Prototype user interface

In this work, the designer is able to quickly insert and remove constraints, and constraints are responsive and flexible to user editing. Our custom implementation allows users to model flexibly and quickly, and immediately see the impact of their changes at a building level in an interactive tool.

Workflow overview for single Panel Designer workspace

In practice, this tool was able to save tens of hours on each project in the early design phase for teams iterating quickly on facade curtain wall design compared to modeling traditionally or within Revit directly. This work was presented and demonstrated in an industry talk at Autodesk University 2018.
Sentient Concrete


Environmentally-responsive surface geometry.

Under the supervision of Dana Cupkova and Daragh Byrne.
Individual heating control regions and their connectivity within a large panel

This design work focuses on remixing thermochromic elements as an environmental design element, and sits within a larger body of work on using computational design to create interactive architectural elements. We prototype architectural concrete panels that are responsive to human presence, activating in the presence of observers by changing color through an embedded electric system.

Fabricated prototypes and wiring.

The project makes extensive use of physical simulation to understand the interaction of temperature with the surface material and geometry, in order to accurately predict and iterate on the design of dynamic thermal effects — both surface geometry and wiring density have a profound effect on heat dissipation, and, correspondingly, the length of the time that the panel changes color.

Thermal gradient. Large scale simulation (left), small-scale infrared camera (right).

We fabricated several prototypes using concrete with an outer plaster layer, embedding our wiring at a precise and consistent depth. For larger panels, we use multiple wiring regions for fine-tuned control over thermally actuating changes.

Cupkova, D. and Byrne, D., Cascaval, D. 2018. SENTIENT CONCRETE: Developing Embedded Thermal and Thermochromic Interactions for Architecture and Built Environment. In Proceedings of the 23rd International Conference of the Association for Computer-Aided Architectural Design Research in Asia (CAADRIA) 2018, Hong Kong.

Software Engineer, 2019-2020

Join is a San Francisco-based software startup providing intelligent collaboration tools for the construction industry. Construction is an incredibly complex industry with many moving parts, and construction professionals are known for their dedication to the field and for the high demands they place on their tools of choice.

While at Join, I worked as part of a small, fast-moving product team shipping production-quality code with an eye for making a positive impact in the lives of our users. I had the chance to work on every part of the stack —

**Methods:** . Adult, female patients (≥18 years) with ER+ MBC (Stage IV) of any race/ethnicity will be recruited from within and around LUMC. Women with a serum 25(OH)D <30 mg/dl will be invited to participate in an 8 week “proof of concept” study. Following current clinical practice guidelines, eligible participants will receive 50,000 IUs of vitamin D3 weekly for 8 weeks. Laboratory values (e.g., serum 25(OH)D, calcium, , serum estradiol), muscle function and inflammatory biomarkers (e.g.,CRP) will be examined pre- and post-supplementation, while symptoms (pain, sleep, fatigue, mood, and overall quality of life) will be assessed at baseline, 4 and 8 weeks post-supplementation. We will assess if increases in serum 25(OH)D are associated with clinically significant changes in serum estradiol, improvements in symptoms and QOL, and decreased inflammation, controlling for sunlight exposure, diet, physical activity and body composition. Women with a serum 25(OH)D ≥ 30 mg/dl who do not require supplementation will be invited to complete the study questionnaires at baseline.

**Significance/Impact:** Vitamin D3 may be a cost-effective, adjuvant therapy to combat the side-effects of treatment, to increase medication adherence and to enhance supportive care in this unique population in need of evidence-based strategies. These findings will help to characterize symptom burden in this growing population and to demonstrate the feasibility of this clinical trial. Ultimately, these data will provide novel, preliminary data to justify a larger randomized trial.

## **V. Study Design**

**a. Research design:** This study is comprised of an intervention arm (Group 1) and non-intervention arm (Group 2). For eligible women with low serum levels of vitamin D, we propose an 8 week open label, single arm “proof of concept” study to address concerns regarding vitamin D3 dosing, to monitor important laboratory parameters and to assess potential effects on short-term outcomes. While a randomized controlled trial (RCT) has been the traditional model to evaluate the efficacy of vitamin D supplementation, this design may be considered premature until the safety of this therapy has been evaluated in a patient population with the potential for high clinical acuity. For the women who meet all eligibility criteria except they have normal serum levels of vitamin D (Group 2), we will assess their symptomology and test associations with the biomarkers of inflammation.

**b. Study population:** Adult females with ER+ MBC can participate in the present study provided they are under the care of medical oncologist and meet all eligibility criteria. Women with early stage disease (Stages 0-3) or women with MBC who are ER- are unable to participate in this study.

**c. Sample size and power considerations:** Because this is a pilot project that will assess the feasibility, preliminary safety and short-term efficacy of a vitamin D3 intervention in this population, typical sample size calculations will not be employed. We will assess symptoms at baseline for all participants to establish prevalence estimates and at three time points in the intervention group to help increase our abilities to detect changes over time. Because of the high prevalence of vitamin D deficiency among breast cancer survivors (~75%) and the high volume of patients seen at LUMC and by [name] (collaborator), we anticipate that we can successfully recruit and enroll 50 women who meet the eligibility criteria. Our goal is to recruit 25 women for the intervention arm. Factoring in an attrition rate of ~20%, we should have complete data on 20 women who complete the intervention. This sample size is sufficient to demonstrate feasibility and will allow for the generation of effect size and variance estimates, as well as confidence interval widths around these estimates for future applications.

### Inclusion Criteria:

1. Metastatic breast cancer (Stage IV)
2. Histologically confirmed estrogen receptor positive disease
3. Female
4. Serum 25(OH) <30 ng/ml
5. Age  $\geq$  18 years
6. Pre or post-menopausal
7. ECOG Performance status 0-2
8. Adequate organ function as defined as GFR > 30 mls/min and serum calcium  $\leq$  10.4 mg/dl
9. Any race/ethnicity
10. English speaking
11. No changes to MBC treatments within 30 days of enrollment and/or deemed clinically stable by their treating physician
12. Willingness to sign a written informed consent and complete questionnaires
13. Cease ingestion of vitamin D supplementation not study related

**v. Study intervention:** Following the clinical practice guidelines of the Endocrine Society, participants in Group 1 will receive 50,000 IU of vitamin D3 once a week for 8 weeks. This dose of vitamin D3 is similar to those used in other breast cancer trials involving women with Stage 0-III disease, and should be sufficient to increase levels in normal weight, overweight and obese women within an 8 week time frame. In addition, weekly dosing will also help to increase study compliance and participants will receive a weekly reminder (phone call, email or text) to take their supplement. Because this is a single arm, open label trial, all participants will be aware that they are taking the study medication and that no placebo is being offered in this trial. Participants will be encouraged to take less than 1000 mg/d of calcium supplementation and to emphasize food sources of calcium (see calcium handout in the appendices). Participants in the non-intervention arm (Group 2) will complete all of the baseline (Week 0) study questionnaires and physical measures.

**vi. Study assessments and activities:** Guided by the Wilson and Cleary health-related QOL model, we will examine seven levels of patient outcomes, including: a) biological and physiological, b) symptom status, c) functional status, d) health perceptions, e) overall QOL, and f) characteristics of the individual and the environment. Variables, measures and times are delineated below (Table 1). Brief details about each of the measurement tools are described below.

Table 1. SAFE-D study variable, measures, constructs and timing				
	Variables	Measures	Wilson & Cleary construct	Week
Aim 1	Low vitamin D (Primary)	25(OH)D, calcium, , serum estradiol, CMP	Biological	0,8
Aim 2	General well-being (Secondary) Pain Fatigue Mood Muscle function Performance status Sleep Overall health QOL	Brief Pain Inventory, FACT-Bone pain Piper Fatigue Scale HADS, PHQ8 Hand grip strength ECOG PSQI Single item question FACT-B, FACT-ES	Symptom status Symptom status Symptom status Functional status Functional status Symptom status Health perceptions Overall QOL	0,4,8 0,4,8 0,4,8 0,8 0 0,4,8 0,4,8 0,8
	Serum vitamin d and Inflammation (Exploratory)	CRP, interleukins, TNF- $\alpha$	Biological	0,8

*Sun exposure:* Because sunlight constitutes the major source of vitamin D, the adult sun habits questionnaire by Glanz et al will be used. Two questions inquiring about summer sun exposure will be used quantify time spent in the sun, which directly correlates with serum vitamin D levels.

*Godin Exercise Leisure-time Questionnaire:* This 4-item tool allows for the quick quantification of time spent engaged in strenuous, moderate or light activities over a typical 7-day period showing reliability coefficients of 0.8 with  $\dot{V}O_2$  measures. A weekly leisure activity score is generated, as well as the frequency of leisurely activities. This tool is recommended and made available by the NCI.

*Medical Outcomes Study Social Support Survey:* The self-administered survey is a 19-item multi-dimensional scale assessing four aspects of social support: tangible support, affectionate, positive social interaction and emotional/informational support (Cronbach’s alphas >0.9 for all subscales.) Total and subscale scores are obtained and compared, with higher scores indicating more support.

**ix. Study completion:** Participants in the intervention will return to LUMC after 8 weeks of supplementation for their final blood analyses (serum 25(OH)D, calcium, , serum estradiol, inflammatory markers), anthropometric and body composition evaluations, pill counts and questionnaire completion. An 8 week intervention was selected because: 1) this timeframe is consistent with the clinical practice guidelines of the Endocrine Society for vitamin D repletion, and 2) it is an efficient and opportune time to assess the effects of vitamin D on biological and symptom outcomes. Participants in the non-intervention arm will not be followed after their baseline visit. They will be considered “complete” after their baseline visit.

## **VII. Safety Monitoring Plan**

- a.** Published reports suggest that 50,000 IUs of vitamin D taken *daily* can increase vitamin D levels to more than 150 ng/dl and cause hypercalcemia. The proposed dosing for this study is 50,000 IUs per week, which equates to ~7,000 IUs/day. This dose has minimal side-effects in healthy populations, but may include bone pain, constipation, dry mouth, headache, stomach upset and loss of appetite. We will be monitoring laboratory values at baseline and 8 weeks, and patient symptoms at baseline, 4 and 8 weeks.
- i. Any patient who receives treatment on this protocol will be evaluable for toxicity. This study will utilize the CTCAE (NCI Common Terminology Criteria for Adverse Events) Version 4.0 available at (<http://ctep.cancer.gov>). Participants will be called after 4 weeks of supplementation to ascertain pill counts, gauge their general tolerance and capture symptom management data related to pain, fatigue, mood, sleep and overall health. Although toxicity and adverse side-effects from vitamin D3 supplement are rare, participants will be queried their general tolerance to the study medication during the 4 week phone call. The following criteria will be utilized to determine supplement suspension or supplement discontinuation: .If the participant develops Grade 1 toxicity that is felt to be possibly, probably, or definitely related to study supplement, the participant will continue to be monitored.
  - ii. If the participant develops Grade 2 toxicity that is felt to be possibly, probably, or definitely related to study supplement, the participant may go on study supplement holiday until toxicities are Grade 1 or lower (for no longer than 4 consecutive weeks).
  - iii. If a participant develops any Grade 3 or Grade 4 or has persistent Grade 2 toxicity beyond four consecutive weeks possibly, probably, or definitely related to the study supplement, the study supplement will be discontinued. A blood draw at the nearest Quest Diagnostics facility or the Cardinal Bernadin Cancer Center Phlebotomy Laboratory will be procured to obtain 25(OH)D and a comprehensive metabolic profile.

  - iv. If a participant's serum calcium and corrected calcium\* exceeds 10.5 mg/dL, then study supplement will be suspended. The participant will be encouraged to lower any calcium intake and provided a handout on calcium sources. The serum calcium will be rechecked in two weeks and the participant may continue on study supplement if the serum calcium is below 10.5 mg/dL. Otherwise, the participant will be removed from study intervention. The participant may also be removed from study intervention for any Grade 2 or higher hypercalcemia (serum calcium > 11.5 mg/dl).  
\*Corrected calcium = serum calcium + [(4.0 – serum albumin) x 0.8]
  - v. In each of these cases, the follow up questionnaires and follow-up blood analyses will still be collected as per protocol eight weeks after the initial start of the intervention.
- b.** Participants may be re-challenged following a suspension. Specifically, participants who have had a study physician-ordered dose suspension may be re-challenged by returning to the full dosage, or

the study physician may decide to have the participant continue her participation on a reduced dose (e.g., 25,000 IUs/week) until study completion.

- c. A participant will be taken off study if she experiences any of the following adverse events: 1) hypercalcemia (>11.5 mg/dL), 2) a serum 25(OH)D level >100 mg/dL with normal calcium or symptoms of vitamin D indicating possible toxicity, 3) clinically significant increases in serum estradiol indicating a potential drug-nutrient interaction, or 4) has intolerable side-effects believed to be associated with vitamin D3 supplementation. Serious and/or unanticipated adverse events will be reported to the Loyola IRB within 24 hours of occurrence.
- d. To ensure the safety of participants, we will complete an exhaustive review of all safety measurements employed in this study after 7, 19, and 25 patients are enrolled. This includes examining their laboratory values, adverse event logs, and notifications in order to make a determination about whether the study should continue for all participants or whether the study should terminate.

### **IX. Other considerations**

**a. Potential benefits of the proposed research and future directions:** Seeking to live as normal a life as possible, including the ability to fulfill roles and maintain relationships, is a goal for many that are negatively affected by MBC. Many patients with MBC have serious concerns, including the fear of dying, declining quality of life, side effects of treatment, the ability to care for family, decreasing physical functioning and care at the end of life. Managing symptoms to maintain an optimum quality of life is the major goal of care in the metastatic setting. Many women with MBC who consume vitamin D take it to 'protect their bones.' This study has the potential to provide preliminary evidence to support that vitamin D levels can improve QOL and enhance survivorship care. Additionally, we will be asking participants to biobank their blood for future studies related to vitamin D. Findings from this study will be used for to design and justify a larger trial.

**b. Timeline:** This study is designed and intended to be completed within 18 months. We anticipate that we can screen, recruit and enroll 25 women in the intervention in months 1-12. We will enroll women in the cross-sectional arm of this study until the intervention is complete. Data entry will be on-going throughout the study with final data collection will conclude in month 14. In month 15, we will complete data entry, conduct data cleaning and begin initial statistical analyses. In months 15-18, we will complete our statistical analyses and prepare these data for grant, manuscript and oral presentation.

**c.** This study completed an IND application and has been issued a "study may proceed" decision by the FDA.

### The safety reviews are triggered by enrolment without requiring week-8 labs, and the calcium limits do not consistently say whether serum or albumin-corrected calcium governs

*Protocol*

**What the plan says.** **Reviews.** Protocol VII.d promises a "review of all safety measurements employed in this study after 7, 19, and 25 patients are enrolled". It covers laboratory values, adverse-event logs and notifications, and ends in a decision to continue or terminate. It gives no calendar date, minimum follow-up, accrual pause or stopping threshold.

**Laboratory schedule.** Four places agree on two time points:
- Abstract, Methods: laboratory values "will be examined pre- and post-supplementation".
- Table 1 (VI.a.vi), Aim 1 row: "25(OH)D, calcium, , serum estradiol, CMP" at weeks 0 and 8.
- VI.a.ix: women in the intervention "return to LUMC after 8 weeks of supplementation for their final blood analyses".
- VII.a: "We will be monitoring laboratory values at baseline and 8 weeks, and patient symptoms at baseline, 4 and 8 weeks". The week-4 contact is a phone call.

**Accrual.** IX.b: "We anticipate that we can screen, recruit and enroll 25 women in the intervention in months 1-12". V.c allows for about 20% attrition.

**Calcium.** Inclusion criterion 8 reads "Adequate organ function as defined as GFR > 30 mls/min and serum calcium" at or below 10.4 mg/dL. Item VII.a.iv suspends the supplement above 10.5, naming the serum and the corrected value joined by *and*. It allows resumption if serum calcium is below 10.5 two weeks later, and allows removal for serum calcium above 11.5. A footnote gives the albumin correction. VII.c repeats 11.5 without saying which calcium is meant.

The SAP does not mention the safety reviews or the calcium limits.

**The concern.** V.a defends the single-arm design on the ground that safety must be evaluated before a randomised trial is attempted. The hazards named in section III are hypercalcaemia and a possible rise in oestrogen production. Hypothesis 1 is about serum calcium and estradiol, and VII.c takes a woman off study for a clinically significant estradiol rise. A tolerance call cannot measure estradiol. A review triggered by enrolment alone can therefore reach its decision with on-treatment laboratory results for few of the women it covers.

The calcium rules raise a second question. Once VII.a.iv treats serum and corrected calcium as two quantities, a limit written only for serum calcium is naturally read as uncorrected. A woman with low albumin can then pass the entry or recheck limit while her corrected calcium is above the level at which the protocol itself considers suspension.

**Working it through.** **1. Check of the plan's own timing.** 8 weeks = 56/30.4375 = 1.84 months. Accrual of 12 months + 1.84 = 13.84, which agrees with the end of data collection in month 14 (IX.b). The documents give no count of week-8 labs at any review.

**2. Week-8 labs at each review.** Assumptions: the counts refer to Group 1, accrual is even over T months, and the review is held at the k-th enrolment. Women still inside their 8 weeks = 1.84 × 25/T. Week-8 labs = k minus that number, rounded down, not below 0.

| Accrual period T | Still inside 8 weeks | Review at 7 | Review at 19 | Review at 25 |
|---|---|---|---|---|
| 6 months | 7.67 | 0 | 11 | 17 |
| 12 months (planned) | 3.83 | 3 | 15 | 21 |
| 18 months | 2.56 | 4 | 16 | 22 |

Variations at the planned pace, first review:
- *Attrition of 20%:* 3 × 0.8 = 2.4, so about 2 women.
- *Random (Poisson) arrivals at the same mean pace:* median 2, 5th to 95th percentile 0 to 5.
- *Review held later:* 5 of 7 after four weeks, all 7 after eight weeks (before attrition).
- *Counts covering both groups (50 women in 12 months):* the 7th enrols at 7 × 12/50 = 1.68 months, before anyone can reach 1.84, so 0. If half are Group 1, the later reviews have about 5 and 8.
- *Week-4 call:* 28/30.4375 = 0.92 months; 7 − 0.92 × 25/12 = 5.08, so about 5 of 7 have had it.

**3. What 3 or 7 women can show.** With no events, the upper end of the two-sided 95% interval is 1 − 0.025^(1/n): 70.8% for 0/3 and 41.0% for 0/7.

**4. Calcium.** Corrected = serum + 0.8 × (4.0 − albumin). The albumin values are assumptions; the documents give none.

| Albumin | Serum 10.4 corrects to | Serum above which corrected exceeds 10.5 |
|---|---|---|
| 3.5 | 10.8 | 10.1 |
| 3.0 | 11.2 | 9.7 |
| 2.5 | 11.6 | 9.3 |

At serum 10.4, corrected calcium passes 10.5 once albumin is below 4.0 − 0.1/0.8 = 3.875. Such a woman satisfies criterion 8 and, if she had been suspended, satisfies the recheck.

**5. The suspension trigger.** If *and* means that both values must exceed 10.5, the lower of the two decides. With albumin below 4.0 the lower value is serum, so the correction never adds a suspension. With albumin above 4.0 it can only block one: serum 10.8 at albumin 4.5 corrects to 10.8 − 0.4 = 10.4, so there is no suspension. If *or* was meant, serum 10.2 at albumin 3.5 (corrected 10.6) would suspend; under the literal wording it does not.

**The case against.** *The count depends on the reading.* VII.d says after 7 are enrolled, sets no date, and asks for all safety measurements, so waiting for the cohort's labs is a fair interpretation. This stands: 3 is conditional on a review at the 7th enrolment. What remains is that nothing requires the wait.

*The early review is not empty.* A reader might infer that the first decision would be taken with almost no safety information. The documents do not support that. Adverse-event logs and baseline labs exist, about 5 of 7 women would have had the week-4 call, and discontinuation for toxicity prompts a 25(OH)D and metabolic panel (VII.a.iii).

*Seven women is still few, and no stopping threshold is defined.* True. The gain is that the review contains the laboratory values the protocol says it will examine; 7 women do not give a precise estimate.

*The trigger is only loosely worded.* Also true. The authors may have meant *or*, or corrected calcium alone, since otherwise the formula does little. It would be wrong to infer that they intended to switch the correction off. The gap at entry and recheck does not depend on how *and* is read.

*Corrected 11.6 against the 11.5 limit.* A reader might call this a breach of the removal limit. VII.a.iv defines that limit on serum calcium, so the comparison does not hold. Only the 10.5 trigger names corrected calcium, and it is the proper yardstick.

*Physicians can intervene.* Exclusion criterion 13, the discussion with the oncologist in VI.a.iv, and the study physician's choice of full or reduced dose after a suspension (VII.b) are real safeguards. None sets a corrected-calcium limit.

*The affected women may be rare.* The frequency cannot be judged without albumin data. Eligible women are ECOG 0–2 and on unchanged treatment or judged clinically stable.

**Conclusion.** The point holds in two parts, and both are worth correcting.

• Optimizing Postgres queries to improve whole-application performance
  • Extending and tuning our Golang backend to support new product features
  • Rebuilding and automating our testing infrastructure to support tests that are faster, easier to write, and more reliable
  • Designing and iterating on highly-interactive user-facing web components for cost manipulation and tracking
all with the goal to bring users an efficient, customizable and clear way to manage their projects and tame the complexity of construction.
Design Computation Intern, Summer 2018

NBBJ is a world-class architecture firm based in Seattle, innovating in sustainability and design technology. I interned on the Design Computation team, tasked with understanding architectural design workflows and finding ways to make design software more efficient, scalable, and user-friendly. As part of the team, I worked on:
  • Automating facade-modeling tools to handle patterns and allow designers to quickly iterate and optimize complex forms.
  • Researching how plugins to surface-modeling tools like Rhino can allow for a hybrid of direct and constraint-based modeling strategies.
  • Developing tools and strategies to aid interoperability between software used both within the firm and externally.
I learned a lot about the dark arts of CAD in practice, and witnessed the immense complexity of building-projects first hand, as well as a finer appreciation for the impact that good design can have on all of our lives.
Carnegie Mellon
Teaching & Research Assistant, 2016-2019

At Carnegie Mellon I did research under Dana Cupkova, Josh Bard, and Daragh Byrne. I brought a unique knowledge of computation to the table and wrote some software that is still used in the labs today. This included work in:
  • Robotic manufacturing of architectural-scale concrete panels to allow a wider variety of forms and faster production without using molds
  • Design optimization for concrete panels to have precise thermal properties derived from their surface geometry
  • Thermally coloring panels using embedded, proximity-controlled wiring to create a spidery, concrete mood-ring...

Throughout my undergraduate experience I also was lucky to discover and nurture a love of teaching. I served as a teaching assistant for classes whenever I could, including:
  • Compiler Design (Fall 2019), a graduate/undergraduate compilers course focusing on modern compiler optimizations with Prof. Seth Goldstein
  • Principles of Software Construction (Fall 2018), an undergraduate object-oriented software design and analysis course with Profs. Charlie Garrod and Josh Bloch.
  • Computational Techniques for the Built Environment (Spring 2018), a design-based seminar bringing interdisciplinary students together to do computationally-focused design research under Prof. Dana Cupkova
  • Introduction to Digital Media (Fall 2016 to Spring 2018) throughout its many forms, introducing architecture students to 3D-modeling, rendering, animation, and parametric design, under Prof. Eddy Man Kim.